New York Rangers vs. Montreal Canadiens: Biggest Takeaways from Game 5
The Montreal Canadiens have passed the first of three potential win-or-go-home examinations.
The Habs took the ice at the Bell Center Tuesday night trailing the New York Rangers three games to one in the Eastern Conference Final. If they are going to survive and advance to the Stanley Cup Final, that means they are going to have to beat the Rangers three straight times.
They survived the first of those games with an explosive 7-4 victory over the Rangers that featured a hat trick from overachieving Rene Bourque and a rare off-night from New York goalie Henrik Lundqvist.
The Canadiens displayed the urgency needed to earn a trip back to Madison Square Garden for Game 6, while New York's mid-game push was not enough.
Here are the key takeaways from Game 5 of the series.
Rene Bourque Carries the Habs with a Hat Trick
Rene Bourque has been a going concern for the Montreal Canadiens throughout the playoffs. He had chipped in with five timely goals before Game 5 against the Rangers, but that was just a precursor to his dominant performance.
Bourque scored three goals against the Rangers, and the New York defense simply could not contain him.
Bourque scored his first goal at the 6:54 mark of the second period, giving the Habs a 4-1 lead and causing Rangers coach Alain Vigneault to pull Henrik Lundqvist and replace him with backup Cam Talbot.
Bourque got back on the scoreboard later in the second period after the Rangers had rallied to tie the score at 4-4. He took a sweet pass from Dale Weise in the slot and wristed the puck by Talbot to give the Habs a 5-4 lead at the 15:10 mark.
The Rangers were pressing for the tying goal in the minutes that followed, but Bourque was not about to let his team's advantage disappear. He scored his hat trick goal early in the third period as he went in alone on Talbot after taking another pass from Weise. Bourque chipped the puck over Talbot's shoulder to send the Bell Center crowd into a frenzy.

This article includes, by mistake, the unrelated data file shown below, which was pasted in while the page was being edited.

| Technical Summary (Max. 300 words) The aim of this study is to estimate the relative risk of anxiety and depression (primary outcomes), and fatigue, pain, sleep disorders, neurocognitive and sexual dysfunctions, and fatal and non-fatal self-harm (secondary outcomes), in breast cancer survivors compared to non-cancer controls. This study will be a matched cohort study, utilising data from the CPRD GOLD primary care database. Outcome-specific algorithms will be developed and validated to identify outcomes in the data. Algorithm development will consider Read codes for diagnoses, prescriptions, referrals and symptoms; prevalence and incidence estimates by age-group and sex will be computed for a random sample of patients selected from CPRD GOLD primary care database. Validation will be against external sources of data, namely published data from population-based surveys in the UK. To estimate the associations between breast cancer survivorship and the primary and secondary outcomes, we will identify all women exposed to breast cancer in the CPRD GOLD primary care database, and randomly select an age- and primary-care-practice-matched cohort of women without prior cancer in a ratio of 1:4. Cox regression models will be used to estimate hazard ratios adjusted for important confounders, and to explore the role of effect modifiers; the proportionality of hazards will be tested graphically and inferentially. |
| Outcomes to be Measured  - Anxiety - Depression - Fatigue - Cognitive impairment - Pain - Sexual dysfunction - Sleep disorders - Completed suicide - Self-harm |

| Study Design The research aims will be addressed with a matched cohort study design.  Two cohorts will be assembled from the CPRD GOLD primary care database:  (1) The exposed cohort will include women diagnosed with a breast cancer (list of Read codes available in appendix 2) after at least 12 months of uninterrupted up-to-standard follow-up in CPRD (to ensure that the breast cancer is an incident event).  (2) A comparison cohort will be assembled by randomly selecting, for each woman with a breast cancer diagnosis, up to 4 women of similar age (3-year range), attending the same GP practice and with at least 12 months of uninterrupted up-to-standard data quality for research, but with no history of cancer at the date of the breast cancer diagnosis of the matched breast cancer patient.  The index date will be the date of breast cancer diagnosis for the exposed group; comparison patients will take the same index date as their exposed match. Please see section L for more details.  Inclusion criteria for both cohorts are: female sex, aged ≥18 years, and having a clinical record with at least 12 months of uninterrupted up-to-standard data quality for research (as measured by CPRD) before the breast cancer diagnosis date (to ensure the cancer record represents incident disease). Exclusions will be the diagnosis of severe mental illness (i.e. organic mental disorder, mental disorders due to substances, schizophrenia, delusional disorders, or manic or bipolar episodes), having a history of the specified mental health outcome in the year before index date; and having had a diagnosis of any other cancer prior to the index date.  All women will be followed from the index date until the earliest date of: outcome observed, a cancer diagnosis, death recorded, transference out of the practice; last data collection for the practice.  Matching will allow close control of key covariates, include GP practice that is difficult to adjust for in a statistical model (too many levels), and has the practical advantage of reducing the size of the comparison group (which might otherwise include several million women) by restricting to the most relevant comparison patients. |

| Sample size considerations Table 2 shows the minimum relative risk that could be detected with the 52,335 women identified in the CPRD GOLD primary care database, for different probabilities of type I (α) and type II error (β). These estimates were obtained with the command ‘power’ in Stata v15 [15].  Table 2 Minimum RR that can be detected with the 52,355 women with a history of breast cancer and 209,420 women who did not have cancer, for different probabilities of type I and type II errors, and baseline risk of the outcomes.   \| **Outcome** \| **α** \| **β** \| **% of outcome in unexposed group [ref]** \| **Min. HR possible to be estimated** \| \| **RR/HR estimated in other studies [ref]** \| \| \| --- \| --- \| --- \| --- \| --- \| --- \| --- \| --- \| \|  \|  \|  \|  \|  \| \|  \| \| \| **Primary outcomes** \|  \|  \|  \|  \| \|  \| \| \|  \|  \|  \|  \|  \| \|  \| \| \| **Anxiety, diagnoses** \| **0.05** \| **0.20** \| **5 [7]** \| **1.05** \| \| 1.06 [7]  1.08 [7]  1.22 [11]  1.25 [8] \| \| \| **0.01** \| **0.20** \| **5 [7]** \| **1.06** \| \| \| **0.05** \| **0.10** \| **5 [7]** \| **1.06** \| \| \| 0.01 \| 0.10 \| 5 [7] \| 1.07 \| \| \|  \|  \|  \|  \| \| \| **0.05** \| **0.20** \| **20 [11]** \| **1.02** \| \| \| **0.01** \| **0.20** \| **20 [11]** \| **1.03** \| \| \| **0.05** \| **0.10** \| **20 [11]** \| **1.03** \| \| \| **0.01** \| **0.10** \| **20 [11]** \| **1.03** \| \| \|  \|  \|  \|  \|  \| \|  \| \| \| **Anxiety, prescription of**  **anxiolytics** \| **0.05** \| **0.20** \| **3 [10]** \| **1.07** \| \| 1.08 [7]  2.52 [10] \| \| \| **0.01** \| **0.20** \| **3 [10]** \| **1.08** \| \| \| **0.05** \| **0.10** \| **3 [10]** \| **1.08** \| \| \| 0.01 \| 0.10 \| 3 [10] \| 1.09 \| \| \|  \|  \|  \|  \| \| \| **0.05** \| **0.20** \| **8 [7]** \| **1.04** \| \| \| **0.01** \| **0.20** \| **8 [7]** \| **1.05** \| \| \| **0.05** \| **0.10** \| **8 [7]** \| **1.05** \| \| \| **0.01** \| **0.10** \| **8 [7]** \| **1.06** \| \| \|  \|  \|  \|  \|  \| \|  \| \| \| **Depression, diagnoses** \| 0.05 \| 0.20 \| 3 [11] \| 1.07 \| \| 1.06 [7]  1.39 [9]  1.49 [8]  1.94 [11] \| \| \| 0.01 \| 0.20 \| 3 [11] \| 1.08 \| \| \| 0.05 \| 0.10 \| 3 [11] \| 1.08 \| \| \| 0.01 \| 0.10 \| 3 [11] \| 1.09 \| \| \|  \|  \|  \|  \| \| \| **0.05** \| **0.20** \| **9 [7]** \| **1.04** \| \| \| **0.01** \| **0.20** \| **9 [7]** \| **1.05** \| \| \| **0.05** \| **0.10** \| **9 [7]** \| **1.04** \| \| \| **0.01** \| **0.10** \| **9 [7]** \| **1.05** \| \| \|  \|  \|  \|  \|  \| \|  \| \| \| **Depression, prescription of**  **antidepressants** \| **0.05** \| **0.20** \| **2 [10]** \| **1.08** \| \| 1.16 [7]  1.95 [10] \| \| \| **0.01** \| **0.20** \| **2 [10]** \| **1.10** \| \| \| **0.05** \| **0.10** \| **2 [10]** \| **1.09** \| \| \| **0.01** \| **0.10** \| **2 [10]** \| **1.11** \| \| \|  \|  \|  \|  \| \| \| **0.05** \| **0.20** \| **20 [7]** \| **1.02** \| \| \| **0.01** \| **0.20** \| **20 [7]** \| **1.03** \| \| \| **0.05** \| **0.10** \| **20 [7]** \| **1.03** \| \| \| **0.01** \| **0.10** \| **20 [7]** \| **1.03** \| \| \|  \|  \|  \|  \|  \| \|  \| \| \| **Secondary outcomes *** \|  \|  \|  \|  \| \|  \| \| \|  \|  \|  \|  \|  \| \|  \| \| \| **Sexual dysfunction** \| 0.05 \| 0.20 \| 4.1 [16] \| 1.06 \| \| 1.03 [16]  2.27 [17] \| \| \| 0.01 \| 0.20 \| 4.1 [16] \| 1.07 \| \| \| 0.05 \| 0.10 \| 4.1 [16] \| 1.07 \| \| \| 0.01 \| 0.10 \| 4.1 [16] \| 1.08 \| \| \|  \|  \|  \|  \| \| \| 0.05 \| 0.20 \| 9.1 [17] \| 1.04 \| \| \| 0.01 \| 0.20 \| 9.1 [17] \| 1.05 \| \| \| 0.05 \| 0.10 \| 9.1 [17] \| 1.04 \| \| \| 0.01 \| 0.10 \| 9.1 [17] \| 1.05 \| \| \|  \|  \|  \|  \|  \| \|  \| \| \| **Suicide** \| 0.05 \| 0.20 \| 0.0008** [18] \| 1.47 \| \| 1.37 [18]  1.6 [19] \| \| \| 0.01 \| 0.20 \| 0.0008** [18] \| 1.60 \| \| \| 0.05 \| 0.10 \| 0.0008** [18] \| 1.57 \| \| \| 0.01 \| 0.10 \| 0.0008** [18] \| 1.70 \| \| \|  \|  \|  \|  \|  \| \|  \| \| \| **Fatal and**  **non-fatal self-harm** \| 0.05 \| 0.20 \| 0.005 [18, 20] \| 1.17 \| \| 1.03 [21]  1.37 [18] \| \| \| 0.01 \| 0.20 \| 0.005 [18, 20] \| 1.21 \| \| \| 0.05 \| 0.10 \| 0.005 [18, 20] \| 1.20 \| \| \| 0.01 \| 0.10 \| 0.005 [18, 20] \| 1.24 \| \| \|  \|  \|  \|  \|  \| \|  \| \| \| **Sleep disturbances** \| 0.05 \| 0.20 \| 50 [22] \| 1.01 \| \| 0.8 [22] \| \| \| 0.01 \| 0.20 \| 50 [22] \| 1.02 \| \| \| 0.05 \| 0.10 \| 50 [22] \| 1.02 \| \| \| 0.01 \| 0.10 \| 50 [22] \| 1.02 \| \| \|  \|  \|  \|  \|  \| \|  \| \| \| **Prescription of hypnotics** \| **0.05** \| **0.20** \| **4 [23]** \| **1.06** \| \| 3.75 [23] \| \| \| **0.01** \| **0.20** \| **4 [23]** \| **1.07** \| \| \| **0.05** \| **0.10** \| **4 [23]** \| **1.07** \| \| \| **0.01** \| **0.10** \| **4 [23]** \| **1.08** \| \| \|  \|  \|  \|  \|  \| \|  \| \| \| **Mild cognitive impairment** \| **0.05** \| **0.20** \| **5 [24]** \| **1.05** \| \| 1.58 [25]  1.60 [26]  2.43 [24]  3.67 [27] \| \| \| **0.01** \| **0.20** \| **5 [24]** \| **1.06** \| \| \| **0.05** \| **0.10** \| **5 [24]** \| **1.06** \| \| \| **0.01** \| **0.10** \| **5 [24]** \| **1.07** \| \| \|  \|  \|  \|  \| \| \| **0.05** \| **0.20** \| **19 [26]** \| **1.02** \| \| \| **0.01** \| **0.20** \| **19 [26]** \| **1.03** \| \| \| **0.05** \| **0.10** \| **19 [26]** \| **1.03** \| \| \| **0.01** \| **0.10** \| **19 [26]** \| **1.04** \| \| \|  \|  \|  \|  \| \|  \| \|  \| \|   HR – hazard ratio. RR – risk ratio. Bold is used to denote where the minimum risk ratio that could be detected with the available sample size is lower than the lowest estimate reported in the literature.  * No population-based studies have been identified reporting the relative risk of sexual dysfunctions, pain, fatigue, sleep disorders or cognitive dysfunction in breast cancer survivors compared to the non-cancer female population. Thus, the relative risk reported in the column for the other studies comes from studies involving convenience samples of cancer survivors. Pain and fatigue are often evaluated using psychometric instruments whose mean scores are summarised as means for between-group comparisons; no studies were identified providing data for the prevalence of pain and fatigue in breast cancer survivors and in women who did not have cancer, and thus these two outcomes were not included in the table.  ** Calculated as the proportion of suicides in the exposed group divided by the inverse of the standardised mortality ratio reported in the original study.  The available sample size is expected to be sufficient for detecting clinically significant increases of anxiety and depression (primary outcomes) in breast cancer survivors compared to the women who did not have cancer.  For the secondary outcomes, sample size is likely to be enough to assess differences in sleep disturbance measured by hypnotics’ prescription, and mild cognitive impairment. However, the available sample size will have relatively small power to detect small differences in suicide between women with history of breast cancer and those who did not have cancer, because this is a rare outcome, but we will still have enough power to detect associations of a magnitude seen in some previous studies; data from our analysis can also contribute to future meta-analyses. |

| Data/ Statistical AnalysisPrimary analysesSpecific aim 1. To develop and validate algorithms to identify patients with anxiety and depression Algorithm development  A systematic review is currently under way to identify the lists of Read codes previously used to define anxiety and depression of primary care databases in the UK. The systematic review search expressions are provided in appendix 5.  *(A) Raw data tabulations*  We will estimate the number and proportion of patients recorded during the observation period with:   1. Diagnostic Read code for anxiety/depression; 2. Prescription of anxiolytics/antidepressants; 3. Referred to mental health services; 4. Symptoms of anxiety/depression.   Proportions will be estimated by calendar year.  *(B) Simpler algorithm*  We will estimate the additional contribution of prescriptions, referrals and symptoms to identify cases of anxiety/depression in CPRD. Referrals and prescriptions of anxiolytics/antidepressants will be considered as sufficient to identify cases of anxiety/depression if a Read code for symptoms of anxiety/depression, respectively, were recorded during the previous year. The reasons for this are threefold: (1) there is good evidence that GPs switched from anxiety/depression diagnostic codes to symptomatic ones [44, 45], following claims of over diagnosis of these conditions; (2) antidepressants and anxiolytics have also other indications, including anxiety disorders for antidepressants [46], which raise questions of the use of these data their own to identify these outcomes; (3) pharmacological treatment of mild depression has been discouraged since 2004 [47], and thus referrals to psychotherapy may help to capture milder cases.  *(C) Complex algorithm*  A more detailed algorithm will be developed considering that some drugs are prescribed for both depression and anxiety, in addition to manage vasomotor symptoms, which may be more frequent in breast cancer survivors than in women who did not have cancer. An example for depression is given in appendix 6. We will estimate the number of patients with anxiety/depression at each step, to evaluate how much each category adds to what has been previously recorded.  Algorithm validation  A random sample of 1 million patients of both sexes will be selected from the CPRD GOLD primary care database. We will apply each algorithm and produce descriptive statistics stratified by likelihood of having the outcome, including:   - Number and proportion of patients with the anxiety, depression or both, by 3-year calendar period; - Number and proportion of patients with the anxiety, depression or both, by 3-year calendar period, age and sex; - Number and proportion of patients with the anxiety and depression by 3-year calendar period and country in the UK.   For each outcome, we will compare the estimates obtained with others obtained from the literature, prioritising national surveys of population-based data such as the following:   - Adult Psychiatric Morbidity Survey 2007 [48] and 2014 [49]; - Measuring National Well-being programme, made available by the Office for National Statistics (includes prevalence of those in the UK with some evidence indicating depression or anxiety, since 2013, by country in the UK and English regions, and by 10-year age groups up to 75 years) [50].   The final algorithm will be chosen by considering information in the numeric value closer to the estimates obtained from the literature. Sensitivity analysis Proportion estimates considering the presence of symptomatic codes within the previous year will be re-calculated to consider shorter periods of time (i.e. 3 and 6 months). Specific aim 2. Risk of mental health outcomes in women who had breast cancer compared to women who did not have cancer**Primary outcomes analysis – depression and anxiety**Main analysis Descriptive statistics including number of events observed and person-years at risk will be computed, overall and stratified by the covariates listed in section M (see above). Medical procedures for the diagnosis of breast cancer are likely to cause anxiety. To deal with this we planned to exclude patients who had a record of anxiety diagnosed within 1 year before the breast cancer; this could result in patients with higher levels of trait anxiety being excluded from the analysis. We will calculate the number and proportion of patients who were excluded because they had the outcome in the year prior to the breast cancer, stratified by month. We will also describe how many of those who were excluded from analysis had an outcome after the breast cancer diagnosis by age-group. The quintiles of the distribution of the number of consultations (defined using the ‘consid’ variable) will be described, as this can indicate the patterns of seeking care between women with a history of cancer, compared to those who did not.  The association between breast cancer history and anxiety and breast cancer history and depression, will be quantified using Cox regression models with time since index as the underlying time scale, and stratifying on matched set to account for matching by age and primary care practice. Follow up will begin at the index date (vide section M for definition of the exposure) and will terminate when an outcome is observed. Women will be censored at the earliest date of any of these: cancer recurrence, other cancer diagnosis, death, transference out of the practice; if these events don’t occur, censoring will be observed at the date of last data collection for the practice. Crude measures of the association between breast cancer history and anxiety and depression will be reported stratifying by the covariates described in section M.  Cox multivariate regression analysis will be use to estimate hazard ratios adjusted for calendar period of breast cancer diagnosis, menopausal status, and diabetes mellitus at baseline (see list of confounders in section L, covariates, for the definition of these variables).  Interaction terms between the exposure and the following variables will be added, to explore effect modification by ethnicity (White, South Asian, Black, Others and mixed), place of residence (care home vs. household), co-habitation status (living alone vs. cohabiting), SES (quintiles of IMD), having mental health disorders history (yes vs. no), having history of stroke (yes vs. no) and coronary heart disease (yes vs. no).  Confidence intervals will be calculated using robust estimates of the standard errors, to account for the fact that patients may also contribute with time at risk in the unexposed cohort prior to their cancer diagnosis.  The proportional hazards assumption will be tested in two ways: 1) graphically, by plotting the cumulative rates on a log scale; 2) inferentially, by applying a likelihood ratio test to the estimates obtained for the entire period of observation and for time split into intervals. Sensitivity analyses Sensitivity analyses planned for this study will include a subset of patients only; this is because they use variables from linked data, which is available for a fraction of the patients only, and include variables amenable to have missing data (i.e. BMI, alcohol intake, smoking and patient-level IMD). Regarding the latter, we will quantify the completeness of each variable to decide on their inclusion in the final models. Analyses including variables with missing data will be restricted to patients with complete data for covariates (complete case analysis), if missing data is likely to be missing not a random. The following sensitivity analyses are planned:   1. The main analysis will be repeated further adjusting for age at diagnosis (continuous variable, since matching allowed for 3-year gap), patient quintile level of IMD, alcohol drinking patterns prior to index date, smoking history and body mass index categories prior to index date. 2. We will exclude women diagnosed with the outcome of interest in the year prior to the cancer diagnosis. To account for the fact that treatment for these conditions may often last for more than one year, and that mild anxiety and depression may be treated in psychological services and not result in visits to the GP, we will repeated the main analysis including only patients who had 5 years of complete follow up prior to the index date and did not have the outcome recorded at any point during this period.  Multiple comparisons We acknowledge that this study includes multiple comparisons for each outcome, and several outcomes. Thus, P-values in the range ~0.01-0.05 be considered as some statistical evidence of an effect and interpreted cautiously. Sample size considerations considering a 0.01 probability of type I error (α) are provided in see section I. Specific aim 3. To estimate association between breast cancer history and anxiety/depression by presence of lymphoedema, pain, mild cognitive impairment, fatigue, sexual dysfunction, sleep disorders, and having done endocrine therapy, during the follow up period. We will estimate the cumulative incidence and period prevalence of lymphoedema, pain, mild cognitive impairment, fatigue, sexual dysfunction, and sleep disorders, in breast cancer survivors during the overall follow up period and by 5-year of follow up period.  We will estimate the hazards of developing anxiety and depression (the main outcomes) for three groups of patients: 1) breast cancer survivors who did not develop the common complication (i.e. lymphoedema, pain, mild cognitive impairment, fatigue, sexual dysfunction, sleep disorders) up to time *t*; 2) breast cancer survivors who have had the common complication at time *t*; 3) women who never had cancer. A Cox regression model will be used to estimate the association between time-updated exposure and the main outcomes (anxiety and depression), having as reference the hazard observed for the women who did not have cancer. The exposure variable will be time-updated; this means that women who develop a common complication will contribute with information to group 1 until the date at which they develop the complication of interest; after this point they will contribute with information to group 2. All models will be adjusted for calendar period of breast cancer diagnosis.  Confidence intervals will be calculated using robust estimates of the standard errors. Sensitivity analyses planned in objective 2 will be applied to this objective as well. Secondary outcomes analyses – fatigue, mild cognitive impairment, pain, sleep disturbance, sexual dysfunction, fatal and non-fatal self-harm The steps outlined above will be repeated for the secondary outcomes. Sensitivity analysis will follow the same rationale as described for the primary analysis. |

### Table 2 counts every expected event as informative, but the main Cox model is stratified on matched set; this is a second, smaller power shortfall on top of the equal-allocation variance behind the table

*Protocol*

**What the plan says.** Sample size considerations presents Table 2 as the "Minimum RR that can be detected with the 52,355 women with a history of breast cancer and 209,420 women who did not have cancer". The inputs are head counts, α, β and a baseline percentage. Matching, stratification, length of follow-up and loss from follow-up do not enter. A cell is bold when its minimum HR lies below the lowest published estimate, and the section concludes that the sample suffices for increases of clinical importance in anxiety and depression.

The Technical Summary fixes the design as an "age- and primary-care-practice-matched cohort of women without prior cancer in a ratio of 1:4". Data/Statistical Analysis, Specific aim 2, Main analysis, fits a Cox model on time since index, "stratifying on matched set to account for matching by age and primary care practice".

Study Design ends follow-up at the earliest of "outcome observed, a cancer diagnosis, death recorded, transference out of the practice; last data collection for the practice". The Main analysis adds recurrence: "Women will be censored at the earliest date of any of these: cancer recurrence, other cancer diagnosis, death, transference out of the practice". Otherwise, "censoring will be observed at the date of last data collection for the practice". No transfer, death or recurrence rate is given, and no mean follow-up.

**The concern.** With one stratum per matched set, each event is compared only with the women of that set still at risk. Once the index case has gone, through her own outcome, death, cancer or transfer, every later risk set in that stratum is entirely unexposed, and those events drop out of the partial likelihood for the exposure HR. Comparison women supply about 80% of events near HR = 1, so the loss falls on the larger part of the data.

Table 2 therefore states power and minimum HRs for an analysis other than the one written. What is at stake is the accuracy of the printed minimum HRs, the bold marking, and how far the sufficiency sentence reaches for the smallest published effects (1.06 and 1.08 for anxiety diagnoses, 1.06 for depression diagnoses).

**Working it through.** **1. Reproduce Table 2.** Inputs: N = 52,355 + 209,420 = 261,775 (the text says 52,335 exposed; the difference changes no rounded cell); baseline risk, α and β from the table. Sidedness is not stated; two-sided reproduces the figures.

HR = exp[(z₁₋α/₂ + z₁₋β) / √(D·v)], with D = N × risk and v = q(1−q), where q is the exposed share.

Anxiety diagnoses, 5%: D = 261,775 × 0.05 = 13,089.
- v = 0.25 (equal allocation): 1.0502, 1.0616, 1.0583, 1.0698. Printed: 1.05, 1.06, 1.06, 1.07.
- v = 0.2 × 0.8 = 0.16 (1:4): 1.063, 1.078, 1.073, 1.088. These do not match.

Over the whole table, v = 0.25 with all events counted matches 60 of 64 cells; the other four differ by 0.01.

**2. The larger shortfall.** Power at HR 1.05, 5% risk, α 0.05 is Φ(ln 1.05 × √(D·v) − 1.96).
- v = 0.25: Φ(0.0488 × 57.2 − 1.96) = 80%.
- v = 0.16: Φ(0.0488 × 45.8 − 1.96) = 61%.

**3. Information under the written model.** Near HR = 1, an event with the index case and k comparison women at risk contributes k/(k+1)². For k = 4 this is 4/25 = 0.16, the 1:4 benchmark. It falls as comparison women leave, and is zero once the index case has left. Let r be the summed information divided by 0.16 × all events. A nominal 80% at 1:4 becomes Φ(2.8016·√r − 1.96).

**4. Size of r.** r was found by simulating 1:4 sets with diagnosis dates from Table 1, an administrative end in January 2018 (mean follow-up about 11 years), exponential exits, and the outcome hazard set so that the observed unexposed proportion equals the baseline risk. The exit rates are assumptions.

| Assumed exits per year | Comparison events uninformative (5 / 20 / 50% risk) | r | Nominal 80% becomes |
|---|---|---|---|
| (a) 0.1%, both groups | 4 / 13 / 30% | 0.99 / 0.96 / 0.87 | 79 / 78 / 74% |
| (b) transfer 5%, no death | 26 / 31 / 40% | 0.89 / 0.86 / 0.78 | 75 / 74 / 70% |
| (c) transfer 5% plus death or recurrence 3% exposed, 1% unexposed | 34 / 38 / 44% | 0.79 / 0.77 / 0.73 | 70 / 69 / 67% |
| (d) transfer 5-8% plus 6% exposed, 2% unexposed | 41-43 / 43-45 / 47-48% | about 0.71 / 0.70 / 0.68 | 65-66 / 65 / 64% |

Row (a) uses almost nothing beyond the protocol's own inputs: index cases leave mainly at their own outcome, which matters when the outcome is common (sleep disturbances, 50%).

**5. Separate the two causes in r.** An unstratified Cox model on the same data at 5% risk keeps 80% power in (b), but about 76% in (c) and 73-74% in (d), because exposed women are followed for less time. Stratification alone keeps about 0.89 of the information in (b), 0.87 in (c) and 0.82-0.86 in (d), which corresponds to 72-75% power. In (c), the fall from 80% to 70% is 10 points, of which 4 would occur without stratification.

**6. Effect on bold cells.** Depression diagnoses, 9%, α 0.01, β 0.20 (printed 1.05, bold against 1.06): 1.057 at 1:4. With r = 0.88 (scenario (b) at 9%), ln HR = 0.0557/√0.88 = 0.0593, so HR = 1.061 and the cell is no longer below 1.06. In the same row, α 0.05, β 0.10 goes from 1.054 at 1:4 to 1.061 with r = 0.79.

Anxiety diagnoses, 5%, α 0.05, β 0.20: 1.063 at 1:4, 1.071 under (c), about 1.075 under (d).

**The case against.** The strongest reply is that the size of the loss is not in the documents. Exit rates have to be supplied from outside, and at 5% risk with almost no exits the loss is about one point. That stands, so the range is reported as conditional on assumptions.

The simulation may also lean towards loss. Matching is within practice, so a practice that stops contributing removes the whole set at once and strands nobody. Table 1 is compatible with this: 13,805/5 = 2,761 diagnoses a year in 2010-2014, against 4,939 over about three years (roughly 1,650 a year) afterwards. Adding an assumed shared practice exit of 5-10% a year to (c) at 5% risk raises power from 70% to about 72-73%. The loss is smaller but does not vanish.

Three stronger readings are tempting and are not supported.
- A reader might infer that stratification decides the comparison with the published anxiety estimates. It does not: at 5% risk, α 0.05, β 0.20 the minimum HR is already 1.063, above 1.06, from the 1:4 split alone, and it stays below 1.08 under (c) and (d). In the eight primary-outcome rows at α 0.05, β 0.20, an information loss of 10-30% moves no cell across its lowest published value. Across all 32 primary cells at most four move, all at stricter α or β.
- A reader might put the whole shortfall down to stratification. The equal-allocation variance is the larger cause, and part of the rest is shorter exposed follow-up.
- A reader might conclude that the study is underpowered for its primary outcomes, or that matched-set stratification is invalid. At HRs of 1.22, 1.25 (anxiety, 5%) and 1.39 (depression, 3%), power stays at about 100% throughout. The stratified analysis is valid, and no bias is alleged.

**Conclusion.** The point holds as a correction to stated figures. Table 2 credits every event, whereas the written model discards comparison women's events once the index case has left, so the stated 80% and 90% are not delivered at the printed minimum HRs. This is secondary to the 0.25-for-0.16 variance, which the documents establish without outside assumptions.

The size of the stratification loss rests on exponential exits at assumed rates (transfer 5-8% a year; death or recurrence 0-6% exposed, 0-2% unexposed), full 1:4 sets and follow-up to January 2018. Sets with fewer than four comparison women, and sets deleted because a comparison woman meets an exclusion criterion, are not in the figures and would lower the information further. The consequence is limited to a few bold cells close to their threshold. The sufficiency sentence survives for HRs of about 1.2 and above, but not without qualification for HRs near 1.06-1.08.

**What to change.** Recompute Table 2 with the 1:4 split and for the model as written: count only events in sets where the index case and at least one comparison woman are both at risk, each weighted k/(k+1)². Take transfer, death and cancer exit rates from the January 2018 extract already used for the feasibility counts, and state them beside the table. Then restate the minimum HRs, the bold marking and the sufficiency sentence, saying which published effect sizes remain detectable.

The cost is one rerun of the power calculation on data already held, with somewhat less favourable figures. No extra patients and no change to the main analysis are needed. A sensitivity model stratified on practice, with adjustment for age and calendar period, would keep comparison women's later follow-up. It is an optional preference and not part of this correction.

That goal sapped much of the energy that was left on the New York bench and all but guaranteed the two teams would head back to New York for Game 6.
Bourque's playoff explosion has been completely unexpected. He scored a career-low nine goals in the regular season and he was scratched in six of the Habs' final 16 regular-season games.
"It was definitely a good game for me to step up and help the team," Bourque told Arpon Basu of NHL.com.
Bourque is tied with Jeff Carter of the Los Angeles Kings and Jonathan Toews of the Chicago Blackhawks for second in playoff goal scoring with eight. Marian Gaborik of the Kings leads the league with 10 postseason goals.
The King Is Forced to Take a Seat
The Rangers had just tied the game midway through the first period when Derek Stepan scored on a long shot that befuddled Montreal goalie Dustin Tokarski.
It was the kind of shot that most goalies would have stopped with ease: an unscreened wrister that found the corner of the net. Tokarski could only shake his head after the red light at the Bell Center was turned on.
But instead of taking charge after receiving that gift of a goal, Henrik Lundqvist proved even more generous. He gave up the go-ahead goal to Tomas Plekanec less than two minutes after the Rangers had tied it. Plekanec skated across the New York blue line with speed, took one stride to his left and shot back to the right side.
Lundqvist had an unfettered view of the shot, but it went over his glove and into the corner of the net. It was not the kind of goal that the best netminder in the sport usually gives up.
Lundqvist gave up two more goals before the midway point of the second period, and head coach Alain Vigneault had seen enough. He pulled Lundqvist and replaced him with backup Cam Talbot.
Lundqvist had been one of the Rangers' leading candidates for the Conn Smythe Trophy before his performance in Game 5, but he could not hold up his end against the Habs.
“Absolutely it’s disappointing,” Lundqvist told Brett Cyrgalis of the New York Post. “I thought they had a little bit more desperation. They played well, but you need a short memory.”